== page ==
Josemarzan Images YdoublefeatureThe New York Times looks at the “Slick. Young. Hip. Powerful.” world of studio execs, a lizardlike world where face and ritual rule and knowledge is powerless and truth is a rumor. This generation of players may be slick, hip and powerful, but they still like their comic books, as we witness the primal scene: an account of the pitch of a familiar comics property:

Then Bender got to the matter at hand, a pitch for a movie based on “Y: The Last Man,” a graphic novel by Brian Vaughan, Pia Guerra and José Marzan Jr.

The basic idea, as is often the case in today’s Hollywood, is quite simple: The movie begins with shots of all the world’s men – presidents, airline pilots, farmers, doctors and the rest – dropping dead for an unknown reason. All except one, a slacker who spends the rest of the movie battling a ticking clock as he hunts down the reason for the genetic apocalypse while trying to adjust to being the only man left with billions of women.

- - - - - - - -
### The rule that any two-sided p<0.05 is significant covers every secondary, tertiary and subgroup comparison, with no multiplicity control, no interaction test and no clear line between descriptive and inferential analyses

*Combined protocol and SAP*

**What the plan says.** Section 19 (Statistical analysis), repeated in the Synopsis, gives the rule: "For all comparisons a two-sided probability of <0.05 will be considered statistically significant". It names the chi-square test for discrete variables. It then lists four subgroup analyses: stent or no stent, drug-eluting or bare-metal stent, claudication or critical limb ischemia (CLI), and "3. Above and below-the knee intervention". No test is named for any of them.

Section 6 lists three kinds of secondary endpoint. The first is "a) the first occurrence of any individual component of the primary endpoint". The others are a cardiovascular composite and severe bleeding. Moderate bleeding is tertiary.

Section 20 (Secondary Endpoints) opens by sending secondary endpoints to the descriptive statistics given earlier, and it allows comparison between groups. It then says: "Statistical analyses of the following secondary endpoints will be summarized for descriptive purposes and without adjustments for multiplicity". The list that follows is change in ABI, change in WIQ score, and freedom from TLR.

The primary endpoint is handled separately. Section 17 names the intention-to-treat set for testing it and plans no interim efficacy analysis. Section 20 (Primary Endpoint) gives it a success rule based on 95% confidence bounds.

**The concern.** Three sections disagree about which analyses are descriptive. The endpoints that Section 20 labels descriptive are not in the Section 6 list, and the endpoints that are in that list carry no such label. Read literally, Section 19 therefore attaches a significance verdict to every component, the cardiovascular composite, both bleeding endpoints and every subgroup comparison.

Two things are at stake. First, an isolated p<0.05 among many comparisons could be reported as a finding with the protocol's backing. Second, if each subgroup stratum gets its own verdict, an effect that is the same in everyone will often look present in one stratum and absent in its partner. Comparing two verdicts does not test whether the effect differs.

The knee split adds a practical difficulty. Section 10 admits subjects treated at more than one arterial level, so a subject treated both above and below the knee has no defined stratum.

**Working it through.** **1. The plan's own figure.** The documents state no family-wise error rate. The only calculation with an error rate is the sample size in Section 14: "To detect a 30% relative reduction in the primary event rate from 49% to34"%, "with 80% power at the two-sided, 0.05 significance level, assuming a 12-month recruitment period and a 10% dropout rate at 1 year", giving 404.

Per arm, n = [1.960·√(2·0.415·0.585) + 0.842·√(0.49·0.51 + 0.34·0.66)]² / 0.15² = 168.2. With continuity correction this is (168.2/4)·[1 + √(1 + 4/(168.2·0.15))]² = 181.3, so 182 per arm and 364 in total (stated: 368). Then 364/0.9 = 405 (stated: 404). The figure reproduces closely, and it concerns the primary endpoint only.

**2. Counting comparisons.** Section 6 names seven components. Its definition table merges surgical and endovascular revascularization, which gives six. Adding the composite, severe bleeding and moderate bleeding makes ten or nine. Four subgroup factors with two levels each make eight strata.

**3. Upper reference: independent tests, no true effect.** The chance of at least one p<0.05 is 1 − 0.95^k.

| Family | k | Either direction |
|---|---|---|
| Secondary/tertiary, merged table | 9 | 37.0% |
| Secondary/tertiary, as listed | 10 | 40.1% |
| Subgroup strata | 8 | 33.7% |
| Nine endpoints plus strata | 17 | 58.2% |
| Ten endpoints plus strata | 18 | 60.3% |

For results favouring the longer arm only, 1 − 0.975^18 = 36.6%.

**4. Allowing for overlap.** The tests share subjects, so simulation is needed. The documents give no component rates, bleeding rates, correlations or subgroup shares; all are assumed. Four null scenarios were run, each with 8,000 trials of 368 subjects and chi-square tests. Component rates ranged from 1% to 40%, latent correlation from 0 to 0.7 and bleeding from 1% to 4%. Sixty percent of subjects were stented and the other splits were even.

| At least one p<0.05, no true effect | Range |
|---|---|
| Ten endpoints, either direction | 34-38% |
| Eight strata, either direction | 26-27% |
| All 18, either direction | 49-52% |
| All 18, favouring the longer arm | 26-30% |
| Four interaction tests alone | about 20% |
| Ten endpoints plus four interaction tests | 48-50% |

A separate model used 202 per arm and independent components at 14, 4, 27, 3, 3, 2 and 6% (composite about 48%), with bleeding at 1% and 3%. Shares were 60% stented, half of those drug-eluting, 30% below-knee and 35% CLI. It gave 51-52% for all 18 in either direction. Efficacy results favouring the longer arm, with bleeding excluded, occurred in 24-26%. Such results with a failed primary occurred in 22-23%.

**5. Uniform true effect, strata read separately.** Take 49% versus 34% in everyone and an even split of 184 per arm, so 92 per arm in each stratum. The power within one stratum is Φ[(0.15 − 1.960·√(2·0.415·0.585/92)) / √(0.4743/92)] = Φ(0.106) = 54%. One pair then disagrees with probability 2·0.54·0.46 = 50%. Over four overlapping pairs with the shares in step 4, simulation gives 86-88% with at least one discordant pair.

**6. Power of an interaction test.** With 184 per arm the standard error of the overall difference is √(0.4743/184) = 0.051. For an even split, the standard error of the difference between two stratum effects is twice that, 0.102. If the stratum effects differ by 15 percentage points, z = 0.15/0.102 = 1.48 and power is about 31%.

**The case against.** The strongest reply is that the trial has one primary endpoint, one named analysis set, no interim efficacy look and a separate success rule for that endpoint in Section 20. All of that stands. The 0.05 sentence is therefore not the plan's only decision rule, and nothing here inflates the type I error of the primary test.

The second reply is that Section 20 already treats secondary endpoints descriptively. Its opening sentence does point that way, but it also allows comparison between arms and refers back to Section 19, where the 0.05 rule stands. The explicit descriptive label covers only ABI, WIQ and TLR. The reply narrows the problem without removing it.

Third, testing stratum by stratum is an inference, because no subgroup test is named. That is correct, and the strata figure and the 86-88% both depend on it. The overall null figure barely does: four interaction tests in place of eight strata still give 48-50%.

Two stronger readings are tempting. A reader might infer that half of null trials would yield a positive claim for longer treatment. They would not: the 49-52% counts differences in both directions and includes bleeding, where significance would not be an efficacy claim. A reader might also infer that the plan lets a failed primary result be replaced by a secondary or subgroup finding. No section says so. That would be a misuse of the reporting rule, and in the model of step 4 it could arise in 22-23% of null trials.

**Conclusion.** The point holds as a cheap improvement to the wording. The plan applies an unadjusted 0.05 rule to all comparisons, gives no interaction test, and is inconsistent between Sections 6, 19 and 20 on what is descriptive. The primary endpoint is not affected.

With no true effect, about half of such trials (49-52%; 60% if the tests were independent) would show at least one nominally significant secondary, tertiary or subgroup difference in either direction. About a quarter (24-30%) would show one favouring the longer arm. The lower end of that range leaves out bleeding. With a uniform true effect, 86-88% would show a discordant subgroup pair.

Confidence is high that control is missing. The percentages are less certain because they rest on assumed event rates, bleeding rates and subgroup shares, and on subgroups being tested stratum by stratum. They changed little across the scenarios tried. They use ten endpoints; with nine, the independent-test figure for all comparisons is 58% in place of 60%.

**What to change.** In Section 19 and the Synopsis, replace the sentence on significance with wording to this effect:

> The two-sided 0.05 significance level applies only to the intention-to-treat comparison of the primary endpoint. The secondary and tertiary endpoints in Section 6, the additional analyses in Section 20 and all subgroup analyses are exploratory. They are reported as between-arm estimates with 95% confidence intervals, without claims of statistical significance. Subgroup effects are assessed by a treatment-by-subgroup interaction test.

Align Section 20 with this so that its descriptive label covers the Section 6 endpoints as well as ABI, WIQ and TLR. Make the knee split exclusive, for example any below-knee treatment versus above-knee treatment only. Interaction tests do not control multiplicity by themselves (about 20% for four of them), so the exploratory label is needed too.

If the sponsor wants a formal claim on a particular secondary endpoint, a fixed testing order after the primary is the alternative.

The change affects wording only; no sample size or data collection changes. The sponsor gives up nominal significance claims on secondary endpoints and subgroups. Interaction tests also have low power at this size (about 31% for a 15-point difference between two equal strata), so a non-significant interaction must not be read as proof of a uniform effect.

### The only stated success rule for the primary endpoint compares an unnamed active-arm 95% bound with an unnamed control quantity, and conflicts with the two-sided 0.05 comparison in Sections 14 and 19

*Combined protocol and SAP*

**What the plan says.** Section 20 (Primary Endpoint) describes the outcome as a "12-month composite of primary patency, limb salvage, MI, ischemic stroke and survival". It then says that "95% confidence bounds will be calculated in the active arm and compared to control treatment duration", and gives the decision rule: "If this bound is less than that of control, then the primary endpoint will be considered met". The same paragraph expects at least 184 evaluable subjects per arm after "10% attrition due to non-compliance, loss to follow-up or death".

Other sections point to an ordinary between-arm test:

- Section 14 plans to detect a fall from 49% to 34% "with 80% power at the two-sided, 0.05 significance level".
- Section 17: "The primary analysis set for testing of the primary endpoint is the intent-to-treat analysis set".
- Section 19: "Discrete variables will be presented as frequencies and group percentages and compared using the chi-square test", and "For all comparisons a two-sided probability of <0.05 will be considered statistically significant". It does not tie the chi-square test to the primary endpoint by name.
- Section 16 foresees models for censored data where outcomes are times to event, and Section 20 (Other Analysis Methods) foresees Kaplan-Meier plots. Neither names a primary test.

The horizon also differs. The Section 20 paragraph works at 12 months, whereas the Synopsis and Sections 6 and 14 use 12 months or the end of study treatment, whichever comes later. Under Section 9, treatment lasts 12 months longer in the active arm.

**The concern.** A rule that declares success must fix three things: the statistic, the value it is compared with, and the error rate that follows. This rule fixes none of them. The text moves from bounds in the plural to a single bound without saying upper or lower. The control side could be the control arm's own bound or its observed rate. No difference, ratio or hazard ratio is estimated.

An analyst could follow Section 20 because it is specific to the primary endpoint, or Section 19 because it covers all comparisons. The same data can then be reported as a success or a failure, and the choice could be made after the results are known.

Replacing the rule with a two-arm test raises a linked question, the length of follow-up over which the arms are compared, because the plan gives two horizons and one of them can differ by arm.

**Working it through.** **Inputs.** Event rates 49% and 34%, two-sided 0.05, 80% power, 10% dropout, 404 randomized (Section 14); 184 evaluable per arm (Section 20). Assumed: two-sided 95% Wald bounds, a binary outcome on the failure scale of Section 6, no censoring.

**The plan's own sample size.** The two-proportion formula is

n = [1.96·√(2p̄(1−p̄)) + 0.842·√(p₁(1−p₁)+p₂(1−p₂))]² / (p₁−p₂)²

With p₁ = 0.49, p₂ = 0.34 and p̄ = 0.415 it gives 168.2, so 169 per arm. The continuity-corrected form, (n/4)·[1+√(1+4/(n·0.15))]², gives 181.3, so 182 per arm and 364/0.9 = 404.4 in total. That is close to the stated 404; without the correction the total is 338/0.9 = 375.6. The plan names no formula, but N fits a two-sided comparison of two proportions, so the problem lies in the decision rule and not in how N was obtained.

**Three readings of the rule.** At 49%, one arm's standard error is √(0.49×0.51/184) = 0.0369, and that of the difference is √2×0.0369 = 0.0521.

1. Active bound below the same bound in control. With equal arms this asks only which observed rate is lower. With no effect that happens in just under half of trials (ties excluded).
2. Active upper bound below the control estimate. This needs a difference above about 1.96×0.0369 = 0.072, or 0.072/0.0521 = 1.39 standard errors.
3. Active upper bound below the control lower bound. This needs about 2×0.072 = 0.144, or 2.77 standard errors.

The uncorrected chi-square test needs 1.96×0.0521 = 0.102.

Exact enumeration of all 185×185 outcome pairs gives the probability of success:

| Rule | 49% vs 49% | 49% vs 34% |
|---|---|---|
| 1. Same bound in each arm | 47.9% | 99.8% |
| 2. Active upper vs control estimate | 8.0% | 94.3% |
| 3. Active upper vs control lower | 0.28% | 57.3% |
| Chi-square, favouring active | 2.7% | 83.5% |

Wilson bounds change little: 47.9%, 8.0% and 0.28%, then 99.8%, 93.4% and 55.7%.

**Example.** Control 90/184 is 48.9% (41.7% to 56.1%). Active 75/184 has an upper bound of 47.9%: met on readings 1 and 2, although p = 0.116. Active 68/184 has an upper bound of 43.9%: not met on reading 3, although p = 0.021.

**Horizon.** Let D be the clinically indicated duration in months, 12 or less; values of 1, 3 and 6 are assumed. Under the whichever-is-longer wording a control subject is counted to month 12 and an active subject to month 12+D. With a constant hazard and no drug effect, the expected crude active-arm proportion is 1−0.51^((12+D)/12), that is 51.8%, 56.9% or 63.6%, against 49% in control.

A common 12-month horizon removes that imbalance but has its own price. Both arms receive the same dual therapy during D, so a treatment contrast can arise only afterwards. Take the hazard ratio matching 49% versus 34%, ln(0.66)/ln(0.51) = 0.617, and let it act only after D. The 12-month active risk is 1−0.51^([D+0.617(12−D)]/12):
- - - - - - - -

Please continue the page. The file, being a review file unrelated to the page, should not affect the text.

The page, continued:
“There are 15 of these ‘last man left’ stories going around the town, but they’re all comedies,” said Brener, who shepherded the hit “Wedding Crashers” to the screen last summer. “This is a thriller and a love story. It could work.”

Bender grinned and reached for his BlackBerry. He has sold projects like “Monster-in- Law” and “The Butterfly Effect” to Brener, and he smelled pay dirt. “Wait till Richard hears the part where the only ones left picking up the garbage are supermodels,” he said to a reporter.